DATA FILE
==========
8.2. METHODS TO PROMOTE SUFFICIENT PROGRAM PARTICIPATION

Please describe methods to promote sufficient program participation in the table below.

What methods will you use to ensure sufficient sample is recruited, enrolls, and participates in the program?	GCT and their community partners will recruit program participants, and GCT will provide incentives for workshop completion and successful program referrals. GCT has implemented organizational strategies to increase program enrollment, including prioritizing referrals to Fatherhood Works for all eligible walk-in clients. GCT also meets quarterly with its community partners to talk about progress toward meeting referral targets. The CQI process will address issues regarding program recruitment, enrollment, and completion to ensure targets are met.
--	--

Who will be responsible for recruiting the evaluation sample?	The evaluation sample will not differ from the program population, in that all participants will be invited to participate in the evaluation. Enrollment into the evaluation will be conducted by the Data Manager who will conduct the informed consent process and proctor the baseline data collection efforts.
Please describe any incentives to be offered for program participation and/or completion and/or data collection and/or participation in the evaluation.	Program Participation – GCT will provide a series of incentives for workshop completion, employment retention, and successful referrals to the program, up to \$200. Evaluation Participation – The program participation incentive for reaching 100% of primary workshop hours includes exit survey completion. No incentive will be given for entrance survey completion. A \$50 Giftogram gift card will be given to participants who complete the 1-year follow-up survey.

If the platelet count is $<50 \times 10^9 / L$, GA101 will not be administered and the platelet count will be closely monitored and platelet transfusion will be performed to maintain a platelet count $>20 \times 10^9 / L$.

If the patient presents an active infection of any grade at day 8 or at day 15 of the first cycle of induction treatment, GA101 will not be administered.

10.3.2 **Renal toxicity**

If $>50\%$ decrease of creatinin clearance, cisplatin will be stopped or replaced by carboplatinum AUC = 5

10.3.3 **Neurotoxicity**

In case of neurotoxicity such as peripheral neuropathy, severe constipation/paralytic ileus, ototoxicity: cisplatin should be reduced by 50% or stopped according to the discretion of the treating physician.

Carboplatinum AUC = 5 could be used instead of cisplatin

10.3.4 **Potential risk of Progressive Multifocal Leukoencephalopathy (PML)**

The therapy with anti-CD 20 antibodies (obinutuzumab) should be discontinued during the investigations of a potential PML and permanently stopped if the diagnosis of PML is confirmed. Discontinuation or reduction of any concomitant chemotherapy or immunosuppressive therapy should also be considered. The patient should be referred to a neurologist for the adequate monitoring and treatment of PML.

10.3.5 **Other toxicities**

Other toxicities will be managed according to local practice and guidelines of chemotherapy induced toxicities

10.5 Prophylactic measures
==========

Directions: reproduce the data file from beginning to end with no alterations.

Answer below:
8.2. METHODS TO PROMOTE SUFFICIENT PROGRAM PARTICIPATION

Please describe methods to promote sufficient program participation in the table below.

What methods will you use to ensure sufficient sample is recruited, enrolls, and participates in the program?	GCT and their community partners will recruit program participants, and GCT will provide incentives for workshop completion and successful program referrals. GCT has implemented organizational strategies to increase program enrollment, including prioritizing referrals to Fatherhood Works for all eligible walk-in clients. GCT also meets quarterly with its community partners to talk about progress toward meeting referral targets. The CQI process will address issues regarding program recruitment, enrollment, and completion to ensure targets are met.
--	--

Who will be responsible for recruiting the evaluation sample?	The evaluation sample will not differ from the program population, in that all participants will be invited to participate in the evaluation. Enrollment into the evaluation will be conducted by the Data Manager who will conduct the informed consent process and proctor the baseline data collection efforts.
Please describe any incentives to be offered for program participation and/or completion and/or data collection and/or participation in the evaluation.	Program Participation – GCT will provide a series of incentives for workshop completion, employment retention, and successful referrals to the program, up to \$200. Evaluation Participation – The program participation incentive for reaching 100% of primary workshop hours includes exit survey completion. No incentive will be given for entrance survey completion. A \$50 Giftogram gift card will be given to participants who complete the 1-year follow-up survey.

If the platelet count is $<50 \times 10^9 / L$, GA101 will not be administered and the platelet count will be closely monitored and platelet transfusion will be performed to maintain a platelet count $>20 \times 10^9 / L$.

If the patient presents an active infection of any grade at day 8 or at day 15 of the first cycle of induction treatment, GA101 will not be administered.

10.3.2 **Renal toxicity**

If $>50\%$ decrease of creatinin clearance, cisplatin will be stopped or replaced by carboplatinum AUC = 5

10.3.3 **Neurotoxicity**

In case of neurotoxicity such as peripheral neuropathy, severe constipation/paralytic ileus, ototoxicity: cisplatin should be reduced by 50% or stopped according to the discretion of the treating physician.

Carboplatinum AUC = 5 could be used instead of cisplatin

10.3.4 **Potential risk of Progressive Multifocal Leukoencephalopathy (PML)**

The therapy with anti-CD 20 antibodies (obinutuzumab) should be discontinued during the investigations of a potential PML and permanently stopped if the diagnosis of PML is confirmed. Discontinuation or reduction of any concomitant chemotherapy or immunosuppressive therapy should also be considered. The patient should be referred to a neurologist for the adequate monitoring and treatment of PML.

10.3.5 **Other toxicities**

Other toxicities will be managed according to local practice and guidelines of chemotherapy induced toxicities

10.5 Prophylactic measures